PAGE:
The GlassBook Project collaborated with the transgender community in Newark, NJ and San Juan, Puerto Rico to create an advocacy effort addressing isolation, discrimination, violence and murder, bullying, abuse, depression and other mental health concerns which are alarmingly high.
There were four main points that this project addressed:
• Victim rights need to be upheld and crimes investigated without prejudice.
• Fair employment standards need to be in place so that discrimination because of gender identity and expression do not take place and the pervasive un/under-employment of the transgender community can be eradicated.
• Medical insurance coverage and training within the medical community should occur, so that preventive care and transgender medical needs can be addressed without financial hardship, shame and/or discrimination.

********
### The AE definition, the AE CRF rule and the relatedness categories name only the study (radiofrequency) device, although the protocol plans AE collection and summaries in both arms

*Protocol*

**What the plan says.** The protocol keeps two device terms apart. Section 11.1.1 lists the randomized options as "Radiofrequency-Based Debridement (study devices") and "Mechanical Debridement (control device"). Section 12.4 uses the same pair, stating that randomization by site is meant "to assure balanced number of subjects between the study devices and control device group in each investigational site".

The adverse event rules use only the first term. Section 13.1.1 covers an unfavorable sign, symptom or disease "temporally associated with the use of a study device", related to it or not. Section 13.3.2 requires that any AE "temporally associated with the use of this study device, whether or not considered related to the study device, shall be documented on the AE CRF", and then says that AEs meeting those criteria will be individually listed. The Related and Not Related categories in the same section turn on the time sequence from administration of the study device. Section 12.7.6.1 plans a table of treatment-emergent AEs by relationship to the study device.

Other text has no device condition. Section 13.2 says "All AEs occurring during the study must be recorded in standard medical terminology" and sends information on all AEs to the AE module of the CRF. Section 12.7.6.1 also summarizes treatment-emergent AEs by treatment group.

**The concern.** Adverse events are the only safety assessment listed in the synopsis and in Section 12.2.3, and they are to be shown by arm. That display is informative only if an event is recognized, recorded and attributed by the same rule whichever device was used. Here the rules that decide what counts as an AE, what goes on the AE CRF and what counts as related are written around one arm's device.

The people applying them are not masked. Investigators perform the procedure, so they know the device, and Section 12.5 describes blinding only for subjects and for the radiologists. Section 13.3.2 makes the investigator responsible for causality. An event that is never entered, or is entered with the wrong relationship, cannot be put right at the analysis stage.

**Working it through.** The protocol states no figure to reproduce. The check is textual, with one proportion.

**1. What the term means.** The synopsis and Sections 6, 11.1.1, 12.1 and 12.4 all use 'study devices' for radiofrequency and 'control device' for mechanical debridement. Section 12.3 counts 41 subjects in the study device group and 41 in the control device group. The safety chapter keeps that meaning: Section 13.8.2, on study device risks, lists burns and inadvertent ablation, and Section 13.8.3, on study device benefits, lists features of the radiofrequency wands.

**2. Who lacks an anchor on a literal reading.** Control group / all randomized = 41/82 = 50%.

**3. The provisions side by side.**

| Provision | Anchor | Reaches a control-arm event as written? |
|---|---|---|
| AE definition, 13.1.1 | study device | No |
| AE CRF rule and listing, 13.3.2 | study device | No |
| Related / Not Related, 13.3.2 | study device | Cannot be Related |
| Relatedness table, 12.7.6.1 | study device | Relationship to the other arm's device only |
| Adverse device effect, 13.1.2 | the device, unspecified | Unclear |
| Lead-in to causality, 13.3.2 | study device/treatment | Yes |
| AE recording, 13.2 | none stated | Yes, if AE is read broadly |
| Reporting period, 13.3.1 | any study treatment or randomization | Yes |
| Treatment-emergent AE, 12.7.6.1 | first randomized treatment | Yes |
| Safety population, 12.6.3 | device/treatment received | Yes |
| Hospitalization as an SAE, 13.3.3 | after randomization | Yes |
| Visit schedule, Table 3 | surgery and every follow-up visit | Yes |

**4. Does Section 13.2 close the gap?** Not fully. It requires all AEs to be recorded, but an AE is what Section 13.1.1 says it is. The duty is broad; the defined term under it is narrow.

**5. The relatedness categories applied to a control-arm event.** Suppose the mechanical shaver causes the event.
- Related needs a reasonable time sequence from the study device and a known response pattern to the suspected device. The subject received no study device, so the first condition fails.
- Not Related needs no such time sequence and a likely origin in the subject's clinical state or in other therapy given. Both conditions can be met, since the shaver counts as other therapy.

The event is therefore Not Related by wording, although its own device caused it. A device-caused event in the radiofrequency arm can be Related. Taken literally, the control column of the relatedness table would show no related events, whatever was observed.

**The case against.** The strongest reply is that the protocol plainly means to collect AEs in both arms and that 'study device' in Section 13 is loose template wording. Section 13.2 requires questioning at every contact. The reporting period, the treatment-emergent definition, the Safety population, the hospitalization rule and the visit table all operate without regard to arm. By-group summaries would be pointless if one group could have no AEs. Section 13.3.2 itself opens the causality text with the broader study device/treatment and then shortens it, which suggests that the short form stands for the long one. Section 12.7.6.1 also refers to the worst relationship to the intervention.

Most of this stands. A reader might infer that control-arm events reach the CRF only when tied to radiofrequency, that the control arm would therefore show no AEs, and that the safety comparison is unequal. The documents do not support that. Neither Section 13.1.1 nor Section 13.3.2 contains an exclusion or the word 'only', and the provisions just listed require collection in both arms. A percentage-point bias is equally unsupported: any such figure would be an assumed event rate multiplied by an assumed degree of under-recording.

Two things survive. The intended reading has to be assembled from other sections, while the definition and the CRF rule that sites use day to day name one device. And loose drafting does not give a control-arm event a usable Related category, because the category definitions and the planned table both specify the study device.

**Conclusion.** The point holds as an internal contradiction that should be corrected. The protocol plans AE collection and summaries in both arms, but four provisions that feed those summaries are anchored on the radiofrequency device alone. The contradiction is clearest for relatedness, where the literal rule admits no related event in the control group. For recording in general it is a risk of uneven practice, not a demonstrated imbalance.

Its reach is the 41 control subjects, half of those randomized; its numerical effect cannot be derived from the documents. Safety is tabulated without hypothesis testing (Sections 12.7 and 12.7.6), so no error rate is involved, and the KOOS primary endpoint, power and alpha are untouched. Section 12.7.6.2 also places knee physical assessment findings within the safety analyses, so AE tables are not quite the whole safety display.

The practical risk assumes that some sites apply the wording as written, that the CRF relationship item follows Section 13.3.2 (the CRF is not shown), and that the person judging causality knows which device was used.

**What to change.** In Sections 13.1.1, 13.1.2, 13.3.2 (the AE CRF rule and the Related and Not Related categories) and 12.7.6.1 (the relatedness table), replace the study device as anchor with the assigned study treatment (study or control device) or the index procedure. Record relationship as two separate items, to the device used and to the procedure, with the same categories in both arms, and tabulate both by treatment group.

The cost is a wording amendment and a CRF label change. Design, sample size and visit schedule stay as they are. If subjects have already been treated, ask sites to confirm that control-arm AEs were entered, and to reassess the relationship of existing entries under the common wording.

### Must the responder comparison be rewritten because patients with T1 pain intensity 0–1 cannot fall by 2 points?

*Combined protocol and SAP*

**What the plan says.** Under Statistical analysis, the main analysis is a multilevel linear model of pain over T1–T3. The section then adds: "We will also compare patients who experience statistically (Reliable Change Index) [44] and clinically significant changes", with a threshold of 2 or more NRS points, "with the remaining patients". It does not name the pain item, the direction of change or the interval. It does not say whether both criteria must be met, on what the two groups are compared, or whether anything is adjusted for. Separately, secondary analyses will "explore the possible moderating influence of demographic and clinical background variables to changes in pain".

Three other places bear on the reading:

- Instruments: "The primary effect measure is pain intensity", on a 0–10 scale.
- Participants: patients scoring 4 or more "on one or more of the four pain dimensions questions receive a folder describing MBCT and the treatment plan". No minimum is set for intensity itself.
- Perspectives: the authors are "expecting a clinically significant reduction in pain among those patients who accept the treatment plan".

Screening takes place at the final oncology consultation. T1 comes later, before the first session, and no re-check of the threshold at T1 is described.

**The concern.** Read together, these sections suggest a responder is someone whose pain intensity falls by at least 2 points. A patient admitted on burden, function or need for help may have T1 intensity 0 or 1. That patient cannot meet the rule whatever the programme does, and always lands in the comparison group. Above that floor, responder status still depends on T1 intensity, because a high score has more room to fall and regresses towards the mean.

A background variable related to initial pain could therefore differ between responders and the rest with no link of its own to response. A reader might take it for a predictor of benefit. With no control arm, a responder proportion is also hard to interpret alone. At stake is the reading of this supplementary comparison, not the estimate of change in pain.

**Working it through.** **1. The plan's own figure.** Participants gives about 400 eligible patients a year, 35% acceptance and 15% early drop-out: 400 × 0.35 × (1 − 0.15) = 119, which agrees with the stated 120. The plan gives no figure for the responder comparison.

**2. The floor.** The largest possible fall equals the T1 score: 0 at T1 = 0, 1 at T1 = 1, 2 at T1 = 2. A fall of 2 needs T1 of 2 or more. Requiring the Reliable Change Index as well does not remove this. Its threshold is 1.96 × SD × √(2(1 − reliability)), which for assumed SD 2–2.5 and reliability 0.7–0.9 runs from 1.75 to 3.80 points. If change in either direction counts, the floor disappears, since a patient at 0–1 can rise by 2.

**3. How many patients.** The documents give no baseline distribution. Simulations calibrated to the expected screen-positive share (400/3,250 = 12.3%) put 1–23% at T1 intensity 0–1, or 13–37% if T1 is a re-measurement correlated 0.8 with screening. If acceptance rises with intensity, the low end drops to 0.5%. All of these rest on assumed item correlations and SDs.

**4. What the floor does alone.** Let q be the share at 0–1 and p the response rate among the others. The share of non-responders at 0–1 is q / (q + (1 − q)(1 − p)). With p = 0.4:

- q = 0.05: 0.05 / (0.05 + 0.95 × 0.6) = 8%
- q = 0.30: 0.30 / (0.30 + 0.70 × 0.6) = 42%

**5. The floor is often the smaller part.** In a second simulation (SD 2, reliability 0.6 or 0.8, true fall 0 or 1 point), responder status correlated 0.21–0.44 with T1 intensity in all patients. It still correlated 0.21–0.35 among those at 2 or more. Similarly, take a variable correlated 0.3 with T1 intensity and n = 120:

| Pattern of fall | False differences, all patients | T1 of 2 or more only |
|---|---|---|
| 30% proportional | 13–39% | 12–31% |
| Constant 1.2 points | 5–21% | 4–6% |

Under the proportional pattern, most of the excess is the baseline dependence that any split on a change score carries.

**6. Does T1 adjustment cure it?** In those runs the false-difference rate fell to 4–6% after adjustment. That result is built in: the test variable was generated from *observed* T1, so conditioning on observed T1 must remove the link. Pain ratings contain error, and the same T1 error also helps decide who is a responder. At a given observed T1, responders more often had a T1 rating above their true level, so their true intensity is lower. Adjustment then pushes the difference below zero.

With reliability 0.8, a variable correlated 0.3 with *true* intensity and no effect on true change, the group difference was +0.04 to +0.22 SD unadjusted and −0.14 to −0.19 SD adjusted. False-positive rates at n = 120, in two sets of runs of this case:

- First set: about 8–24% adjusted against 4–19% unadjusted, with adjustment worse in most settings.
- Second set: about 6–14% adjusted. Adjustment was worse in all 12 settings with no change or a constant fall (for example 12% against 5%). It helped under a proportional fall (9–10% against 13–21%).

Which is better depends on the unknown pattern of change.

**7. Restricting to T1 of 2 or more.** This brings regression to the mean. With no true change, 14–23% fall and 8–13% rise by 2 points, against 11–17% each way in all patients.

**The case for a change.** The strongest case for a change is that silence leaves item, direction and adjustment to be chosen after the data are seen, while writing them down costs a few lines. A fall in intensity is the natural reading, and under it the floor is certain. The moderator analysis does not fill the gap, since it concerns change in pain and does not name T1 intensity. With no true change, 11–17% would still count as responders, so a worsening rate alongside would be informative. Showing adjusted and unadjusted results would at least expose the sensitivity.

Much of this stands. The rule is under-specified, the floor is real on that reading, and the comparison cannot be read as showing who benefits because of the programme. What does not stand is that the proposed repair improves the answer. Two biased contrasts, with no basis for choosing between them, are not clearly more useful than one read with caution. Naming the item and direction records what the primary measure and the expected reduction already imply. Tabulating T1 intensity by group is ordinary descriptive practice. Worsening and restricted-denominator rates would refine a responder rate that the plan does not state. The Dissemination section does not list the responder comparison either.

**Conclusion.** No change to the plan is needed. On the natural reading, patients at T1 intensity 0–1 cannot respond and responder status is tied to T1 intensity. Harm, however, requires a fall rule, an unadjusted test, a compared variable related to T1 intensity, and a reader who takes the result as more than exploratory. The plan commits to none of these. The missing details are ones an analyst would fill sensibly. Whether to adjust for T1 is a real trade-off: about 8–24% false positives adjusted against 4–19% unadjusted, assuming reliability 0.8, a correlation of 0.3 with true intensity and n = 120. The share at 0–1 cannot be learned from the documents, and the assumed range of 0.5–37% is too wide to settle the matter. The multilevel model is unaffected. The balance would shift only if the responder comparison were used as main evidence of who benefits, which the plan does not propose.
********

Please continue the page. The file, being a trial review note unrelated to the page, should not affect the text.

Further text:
• Fair housing protections need to be established/upheld so that housing can be obtained and maintained without discrimination, and homelessness can be prevented.
Informing the effort was the Director of the Rutgers-Newark LGBTQ and Diversity Resource Center, Maren Greathouse, the LGBTT Citizens Alliance of Puerto Rico, Juan Carlos Vega and Transsexuals and Transgenders on the Move, Sophia Isabel Cruz, and the African American Center for Gay Concerns (AAOGC), Newark, NJ.
The Project debuted at the Lisner Auditorium, George Washington University, Washington DC for National Children’s Mental Health Awareness Day, U.S. Department of Health and Human Services, SAMHSA
2012 Artist-in-Residence Jane Benson